Responses To Auditory Stimuli In Macaque Lateral Intraparietal Area I. Effects Of Training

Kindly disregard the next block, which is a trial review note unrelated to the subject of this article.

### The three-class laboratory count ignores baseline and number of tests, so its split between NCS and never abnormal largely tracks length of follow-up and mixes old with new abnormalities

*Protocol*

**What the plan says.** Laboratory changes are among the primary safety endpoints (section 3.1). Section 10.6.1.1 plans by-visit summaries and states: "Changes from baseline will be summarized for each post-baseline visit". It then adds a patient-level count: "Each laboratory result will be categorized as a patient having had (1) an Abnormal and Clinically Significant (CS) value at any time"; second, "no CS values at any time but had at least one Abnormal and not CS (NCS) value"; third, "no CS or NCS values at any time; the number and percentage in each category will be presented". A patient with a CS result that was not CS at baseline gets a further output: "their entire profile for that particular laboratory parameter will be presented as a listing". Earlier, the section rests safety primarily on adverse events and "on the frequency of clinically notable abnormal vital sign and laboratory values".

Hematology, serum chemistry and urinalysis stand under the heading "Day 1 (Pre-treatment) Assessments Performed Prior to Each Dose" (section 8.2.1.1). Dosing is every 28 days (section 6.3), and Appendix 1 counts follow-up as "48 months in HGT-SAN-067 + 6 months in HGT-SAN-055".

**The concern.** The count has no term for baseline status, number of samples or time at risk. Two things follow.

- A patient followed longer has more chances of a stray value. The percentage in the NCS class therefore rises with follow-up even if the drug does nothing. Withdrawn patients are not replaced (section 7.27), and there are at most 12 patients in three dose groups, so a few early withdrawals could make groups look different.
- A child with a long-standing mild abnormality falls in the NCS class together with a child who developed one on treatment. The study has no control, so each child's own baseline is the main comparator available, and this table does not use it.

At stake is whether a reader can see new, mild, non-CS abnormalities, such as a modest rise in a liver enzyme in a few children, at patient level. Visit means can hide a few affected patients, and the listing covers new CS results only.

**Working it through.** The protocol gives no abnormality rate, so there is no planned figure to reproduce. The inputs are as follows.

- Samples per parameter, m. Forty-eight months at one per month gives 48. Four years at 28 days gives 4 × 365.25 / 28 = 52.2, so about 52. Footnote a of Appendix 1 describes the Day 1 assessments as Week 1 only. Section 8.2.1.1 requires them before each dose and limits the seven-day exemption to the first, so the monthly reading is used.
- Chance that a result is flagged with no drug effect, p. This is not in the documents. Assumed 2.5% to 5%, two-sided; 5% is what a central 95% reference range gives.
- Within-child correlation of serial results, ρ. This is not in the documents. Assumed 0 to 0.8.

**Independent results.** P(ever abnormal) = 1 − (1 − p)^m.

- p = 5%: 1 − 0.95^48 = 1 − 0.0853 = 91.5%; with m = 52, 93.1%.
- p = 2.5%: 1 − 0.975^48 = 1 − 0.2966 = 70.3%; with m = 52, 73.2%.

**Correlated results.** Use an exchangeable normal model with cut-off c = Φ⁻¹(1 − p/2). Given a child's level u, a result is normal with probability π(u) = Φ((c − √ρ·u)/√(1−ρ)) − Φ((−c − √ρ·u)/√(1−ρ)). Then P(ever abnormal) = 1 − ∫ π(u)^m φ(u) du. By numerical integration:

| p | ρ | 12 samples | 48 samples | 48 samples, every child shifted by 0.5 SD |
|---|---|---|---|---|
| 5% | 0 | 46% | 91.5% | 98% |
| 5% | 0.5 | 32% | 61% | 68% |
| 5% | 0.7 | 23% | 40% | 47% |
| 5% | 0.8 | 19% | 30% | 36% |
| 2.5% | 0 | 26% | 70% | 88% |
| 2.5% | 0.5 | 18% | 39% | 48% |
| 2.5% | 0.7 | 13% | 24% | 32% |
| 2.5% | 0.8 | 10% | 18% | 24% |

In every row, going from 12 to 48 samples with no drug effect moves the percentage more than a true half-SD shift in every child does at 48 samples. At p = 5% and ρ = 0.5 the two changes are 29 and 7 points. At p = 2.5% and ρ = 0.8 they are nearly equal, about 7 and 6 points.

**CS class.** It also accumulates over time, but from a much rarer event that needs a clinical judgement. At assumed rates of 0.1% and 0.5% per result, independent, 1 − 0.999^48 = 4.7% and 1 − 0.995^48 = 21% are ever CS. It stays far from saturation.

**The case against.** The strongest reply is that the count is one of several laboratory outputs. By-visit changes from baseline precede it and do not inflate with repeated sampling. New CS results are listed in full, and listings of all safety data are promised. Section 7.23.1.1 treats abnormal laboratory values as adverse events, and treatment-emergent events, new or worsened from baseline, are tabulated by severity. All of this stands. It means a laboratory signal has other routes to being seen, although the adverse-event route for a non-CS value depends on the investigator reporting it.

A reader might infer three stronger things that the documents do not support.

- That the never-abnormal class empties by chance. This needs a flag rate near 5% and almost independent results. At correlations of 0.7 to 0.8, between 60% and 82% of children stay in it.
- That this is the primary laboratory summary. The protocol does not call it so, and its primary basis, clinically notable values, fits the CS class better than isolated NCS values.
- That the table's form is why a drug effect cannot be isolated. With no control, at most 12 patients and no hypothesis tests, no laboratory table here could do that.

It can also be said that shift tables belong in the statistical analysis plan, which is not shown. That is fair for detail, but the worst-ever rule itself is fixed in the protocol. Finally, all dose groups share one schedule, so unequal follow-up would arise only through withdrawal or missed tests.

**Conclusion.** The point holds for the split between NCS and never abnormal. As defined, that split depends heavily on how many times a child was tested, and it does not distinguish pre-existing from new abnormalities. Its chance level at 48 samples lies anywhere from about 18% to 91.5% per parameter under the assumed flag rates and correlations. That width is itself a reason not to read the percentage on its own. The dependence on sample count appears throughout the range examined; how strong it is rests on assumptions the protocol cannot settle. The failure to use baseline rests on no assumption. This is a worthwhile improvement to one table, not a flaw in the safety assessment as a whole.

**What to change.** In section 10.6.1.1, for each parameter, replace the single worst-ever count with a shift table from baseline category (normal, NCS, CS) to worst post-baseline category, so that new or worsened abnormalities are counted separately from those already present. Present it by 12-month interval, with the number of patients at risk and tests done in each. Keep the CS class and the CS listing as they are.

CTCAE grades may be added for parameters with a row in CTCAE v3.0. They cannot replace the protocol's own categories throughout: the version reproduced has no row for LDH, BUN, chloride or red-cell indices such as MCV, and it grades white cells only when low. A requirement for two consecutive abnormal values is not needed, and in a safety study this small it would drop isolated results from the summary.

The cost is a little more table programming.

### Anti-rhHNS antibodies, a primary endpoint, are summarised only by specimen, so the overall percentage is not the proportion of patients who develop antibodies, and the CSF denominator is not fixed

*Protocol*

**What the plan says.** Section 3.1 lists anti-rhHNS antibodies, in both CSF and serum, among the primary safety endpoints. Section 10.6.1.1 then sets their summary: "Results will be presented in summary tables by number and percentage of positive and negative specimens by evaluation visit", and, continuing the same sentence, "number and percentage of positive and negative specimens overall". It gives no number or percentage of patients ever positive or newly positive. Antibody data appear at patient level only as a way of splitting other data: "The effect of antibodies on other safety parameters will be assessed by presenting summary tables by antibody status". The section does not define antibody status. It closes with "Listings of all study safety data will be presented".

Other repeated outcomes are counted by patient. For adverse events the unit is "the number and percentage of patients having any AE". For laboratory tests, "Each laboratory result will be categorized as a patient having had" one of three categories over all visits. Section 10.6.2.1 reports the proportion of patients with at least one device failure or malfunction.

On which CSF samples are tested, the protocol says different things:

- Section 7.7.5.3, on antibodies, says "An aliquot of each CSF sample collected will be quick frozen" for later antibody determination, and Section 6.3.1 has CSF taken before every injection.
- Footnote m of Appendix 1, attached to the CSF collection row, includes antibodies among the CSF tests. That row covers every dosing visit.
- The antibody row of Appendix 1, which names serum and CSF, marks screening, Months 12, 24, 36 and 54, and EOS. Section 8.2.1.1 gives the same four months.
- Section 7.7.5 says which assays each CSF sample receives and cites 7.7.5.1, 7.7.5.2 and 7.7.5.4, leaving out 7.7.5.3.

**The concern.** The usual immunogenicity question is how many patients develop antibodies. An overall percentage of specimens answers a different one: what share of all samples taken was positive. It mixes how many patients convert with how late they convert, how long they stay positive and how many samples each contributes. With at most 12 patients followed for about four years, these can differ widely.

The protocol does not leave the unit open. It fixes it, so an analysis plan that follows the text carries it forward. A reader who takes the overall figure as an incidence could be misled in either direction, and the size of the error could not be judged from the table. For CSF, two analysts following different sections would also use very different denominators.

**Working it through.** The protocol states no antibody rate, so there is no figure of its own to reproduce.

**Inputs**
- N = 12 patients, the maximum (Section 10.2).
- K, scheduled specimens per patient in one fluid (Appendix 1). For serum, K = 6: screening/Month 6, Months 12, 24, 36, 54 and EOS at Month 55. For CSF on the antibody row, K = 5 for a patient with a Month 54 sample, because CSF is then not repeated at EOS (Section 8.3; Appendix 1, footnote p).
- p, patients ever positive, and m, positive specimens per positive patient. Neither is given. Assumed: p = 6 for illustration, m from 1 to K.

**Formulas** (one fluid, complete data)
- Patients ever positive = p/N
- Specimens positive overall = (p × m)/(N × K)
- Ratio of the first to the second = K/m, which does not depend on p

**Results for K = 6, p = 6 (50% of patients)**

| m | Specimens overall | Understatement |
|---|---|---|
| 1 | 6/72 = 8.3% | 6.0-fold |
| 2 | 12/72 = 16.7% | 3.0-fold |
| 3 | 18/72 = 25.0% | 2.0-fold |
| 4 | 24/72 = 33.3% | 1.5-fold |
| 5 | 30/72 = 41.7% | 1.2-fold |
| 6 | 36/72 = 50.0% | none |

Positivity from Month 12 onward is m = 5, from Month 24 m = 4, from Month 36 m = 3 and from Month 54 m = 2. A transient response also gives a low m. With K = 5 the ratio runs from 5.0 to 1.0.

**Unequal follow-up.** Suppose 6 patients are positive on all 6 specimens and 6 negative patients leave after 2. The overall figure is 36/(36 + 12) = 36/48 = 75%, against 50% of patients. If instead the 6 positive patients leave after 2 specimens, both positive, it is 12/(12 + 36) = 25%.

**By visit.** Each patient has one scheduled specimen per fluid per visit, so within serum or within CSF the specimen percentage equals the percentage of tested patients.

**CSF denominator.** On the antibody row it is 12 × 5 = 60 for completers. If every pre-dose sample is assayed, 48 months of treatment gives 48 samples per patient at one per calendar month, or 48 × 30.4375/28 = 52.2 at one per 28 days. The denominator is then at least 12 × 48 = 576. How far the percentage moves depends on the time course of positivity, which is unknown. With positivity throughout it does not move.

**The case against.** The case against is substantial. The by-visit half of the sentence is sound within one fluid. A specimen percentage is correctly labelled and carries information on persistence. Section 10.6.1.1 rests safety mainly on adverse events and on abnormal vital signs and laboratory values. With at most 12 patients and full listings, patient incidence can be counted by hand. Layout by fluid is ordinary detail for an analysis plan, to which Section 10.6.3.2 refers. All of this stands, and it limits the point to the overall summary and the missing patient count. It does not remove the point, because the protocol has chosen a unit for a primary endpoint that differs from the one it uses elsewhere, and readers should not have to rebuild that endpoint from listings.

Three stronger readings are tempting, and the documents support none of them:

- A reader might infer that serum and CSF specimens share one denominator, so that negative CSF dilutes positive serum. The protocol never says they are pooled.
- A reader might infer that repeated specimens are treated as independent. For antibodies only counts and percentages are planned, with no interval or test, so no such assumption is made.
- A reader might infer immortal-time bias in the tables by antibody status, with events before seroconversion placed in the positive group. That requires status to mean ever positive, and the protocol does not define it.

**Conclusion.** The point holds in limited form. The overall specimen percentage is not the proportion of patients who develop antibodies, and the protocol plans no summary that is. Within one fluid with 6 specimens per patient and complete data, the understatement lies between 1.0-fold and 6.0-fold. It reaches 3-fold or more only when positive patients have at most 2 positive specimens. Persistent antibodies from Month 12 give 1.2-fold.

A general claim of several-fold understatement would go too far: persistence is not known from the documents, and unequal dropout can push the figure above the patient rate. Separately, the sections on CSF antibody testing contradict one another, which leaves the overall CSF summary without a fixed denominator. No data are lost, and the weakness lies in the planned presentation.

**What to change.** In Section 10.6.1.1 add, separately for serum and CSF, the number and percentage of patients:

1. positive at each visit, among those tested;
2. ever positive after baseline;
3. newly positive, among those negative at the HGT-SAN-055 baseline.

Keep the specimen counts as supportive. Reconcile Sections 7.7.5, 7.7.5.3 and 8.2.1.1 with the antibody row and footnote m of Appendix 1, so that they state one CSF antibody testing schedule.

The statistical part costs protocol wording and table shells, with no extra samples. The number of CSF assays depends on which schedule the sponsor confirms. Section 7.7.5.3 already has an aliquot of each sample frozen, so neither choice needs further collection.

The lateral intraparietal area (LIP) of macaques has been considered unresponsive to auditory stimulation. Recent reports, however, indicate that neurons in this area respond to auditory stimuli in the context of an auditory-saccade task. Is this difference in auditory responsiveness of LIP due to auditory-saccade training? To address this issue, LIP responses in two monkeys were recorded at two different times: before and after auditory-saccade training. Before auditory-saccade training, the animals had never been trained on any auditory task, but had been trained on visual tasks. In both sets of experiments, activity of LIP neurons was recorded while auditory and visual stimuli were presented and the animals were fixating. Before training, 172 LIP neurons were recorded. Among these, the number of cells responding to auditory stimuli did not reach significance, whereas about one-half of the cells responded to visual stimuli. An information theory analysis confirmed that no information about auditory stimulus location was available in LIP neurons in the experiments before training. After training, activity from 160 cells was recorded. These experiments showed that 12% of cells in area LIP responded to auditory stimuli, whereas the proportion of cells responding to visual stimuli remained about the same as before training. The information theory analysis confirmed that, after training, information about auditory stimulus location was available in LIP neurons. Auditory-saccade training therefore generated responsiveness to auditory stimuli de novo in LIP neurons. Thus some LIP cells become active for auditory stimuli in a passive fixation task, once the animals have learned that these stimuli are important for oculomotor behavior.